Emily Fox Gordon established her career as a memoirist for "Mockingbird Years: A Life In and Out of Therapy," and "Are You Happy?: A Childhood Remembered." Her first novel, "It Will Come to Me," is an entertaining comedy of manners set on the campus of Lola Dees, a private university in Spangler, Texas.
The mythical Spangler is a populous, sprawling city near the coast. Susceptible to hurricanes, it sounds suspiciously like Houston. In Spangler, Ben Blau, a 60-year-old professor, teaches philosophy and seems to stay young by working with young people. He has broad shoulders, a trim waist and if he were "standing in shadow, he could almost pass for a graduate student."
His wife, Ruth, who at 56 looks every bit of it, is dissatisfied with her life. She was once a successful writer, but now she is a "faculty brat and faculty wife (or spouse as the euphemism had it)." Both of their lives are stagnant. She drinks too much when she has the chance, especially at college ceremonies, meetings and parties. Ben holds a chairmanship he doesn't want, but drinks sparingly.
You would think that both of them would do a lot of drinking because their son, Isaac, is a failure and somewhat of an embarrassment. Isaac not only lacks an advanced degree, he didn't even finish college and is living on the streets.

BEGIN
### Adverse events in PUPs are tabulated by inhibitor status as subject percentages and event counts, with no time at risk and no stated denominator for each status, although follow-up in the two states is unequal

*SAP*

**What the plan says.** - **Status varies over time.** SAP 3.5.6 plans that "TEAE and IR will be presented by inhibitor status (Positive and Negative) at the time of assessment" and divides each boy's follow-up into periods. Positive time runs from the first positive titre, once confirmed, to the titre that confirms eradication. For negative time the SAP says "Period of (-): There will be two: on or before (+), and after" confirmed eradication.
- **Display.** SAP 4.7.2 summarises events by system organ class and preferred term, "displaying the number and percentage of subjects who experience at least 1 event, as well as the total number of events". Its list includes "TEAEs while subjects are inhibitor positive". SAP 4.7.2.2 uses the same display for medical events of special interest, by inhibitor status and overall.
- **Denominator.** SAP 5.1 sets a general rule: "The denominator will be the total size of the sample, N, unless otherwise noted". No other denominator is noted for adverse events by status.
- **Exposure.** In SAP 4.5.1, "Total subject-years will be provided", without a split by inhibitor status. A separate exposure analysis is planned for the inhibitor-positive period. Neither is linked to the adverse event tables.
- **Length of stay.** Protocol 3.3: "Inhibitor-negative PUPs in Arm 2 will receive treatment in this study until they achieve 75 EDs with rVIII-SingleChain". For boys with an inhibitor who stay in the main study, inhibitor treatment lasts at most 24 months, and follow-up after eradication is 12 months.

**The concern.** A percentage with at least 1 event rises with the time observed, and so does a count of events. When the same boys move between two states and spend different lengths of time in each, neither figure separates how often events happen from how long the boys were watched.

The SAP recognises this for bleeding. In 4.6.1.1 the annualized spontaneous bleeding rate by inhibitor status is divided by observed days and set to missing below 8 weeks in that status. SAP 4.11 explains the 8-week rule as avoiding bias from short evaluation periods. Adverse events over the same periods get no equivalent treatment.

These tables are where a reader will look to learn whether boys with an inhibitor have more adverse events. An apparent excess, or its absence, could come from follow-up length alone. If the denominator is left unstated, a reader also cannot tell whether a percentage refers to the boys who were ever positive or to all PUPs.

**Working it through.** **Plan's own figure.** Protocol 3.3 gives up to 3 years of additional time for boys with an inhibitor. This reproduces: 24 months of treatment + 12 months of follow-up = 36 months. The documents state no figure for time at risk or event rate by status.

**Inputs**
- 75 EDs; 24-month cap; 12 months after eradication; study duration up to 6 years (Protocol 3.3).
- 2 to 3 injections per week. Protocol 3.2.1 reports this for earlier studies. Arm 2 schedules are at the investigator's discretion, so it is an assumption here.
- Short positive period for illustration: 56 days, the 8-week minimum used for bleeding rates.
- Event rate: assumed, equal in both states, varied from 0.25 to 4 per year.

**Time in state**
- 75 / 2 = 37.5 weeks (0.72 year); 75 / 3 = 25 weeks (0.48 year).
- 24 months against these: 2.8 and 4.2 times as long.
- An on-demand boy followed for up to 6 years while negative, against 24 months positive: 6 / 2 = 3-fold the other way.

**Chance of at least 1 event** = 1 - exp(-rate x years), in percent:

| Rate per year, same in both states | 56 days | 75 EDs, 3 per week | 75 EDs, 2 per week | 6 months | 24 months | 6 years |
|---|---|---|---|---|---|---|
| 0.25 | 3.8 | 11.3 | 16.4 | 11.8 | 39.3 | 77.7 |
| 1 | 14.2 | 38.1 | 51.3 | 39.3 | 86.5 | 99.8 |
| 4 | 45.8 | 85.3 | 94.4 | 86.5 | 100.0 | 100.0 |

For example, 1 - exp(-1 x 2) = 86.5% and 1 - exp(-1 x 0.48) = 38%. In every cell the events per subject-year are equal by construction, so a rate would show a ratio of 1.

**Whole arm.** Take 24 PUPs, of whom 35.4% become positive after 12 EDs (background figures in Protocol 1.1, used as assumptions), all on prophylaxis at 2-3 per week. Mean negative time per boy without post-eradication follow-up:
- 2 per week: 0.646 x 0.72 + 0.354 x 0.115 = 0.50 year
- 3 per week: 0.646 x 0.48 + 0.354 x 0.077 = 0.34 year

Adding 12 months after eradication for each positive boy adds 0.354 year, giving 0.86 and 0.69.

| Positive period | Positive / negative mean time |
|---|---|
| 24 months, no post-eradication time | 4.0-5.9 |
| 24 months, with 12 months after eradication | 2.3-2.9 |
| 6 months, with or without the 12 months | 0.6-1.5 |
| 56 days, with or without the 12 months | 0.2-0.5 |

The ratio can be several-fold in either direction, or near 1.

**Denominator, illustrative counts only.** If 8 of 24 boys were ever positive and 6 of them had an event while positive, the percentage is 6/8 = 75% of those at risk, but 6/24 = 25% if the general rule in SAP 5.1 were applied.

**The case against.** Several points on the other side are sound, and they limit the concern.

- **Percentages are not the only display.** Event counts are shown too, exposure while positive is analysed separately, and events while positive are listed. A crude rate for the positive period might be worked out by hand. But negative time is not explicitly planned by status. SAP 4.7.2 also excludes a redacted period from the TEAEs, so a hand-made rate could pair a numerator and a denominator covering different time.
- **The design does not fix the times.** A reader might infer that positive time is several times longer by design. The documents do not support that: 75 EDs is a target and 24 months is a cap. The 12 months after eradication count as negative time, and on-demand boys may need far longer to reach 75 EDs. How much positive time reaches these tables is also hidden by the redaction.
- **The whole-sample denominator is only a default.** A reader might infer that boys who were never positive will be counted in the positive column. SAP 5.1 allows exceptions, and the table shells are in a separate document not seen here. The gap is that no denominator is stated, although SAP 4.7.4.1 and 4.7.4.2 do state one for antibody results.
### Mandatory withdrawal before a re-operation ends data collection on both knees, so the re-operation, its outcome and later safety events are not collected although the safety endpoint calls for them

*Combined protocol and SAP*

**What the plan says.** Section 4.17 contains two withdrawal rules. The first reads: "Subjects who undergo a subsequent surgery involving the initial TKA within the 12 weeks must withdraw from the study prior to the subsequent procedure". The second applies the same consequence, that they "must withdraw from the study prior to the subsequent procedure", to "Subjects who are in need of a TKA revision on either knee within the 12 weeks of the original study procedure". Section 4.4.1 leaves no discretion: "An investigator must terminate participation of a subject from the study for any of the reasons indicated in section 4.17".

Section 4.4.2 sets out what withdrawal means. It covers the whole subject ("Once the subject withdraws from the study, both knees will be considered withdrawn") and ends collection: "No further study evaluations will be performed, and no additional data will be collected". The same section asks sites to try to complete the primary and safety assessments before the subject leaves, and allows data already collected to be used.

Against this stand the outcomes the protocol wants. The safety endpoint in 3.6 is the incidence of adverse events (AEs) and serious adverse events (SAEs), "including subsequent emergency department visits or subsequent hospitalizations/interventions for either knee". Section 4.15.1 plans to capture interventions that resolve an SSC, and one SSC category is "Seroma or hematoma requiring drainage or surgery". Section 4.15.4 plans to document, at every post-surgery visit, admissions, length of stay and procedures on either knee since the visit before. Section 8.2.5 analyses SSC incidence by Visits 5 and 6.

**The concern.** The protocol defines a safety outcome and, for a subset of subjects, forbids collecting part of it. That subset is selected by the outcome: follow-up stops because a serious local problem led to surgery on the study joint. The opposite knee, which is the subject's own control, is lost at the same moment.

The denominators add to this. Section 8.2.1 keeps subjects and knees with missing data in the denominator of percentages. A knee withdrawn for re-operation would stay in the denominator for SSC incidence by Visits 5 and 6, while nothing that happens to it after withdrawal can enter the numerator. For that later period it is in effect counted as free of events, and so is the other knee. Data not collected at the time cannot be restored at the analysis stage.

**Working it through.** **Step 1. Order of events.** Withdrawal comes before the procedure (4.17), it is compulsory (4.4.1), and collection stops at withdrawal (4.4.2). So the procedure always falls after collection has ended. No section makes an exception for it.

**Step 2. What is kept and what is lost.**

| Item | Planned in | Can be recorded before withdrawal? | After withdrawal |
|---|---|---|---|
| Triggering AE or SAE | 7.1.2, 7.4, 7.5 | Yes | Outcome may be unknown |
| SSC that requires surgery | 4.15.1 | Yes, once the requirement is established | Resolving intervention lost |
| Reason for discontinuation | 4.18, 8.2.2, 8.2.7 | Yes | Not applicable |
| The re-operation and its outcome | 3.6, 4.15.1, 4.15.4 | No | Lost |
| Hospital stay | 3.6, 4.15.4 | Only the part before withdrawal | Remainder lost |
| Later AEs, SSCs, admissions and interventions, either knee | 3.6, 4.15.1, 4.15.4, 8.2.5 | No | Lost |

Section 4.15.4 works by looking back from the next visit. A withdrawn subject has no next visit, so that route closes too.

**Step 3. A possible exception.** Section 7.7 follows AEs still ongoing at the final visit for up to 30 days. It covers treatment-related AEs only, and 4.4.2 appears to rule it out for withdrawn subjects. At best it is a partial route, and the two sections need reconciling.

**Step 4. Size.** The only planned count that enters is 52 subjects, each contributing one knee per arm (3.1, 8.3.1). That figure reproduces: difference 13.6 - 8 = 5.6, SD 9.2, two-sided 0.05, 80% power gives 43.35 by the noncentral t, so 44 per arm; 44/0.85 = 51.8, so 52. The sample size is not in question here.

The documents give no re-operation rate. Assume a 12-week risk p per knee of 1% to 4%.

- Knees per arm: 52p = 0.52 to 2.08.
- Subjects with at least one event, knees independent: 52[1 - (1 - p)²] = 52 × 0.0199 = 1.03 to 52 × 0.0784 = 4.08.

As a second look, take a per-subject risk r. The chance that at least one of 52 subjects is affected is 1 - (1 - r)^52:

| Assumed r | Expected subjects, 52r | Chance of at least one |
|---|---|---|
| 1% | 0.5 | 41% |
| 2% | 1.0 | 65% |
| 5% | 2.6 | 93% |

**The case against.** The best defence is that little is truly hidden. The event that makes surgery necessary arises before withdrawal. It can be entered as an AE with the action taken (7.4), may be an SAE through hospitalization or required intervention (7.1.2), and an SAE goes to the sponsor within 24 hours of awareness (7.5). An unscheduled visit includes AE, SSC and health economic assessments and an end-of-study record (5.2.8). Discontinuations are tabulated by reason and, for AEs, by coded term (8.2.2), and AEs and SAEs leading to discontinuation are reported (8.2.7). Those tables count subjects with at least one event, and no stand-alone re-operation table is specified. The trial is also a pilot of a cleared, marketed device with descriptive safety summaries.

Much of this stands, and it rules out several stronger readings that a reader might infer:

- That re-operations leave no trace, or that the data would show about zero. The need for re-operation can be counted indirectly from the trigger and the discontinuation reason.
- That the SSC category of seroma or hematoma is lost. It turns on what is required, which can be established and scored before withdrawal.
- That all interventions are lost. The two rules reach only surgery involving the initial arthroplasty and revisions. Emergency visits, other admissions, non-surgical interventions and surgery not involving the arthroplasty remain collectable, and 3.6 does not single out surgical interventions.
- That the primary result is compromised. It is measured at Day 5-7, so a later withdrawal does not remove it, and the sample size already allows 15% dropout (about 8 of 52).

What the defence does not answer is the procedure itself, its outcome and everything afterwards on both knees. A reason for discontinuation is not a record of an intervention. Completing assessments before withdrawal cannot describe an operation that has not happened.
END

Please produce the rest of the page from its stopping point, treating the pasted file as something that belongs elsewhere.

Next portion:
Ben and Ruth love Isaac, of course, and they give money to a therapist to treat their prodigal son and to dole out money to him. Because Isaac is not ready to see his parents, the therapist is their go-between. He arranges reunions, but they fall through.
Back at Lola Dees, a new staff member Ricia Spottiswoode arrives with her husband, Charles John. Ricia is a writer of some reputation, and her arrival at the college coupled with Charles' praise of Ruth's old books, eventually inspires Ruth to try to revive her writing career.
Early in the novel, a real storm is brewing, and the impending hurricane, something of a blackly comic deus ex machina, moves the action along and propels the characters out of their stagnant lives.
Ben, Ruth and Isaac could easily have turned out flat and stereotypical. But Gordon writes about them with enough grace and humor to break them out of their clichéd archetypes and, with a few clever plot twists and a couple of eccentric minor characters, she creates a charming story of reunion.
Joseph Peschel is a freelance writer and critic in South Dakota.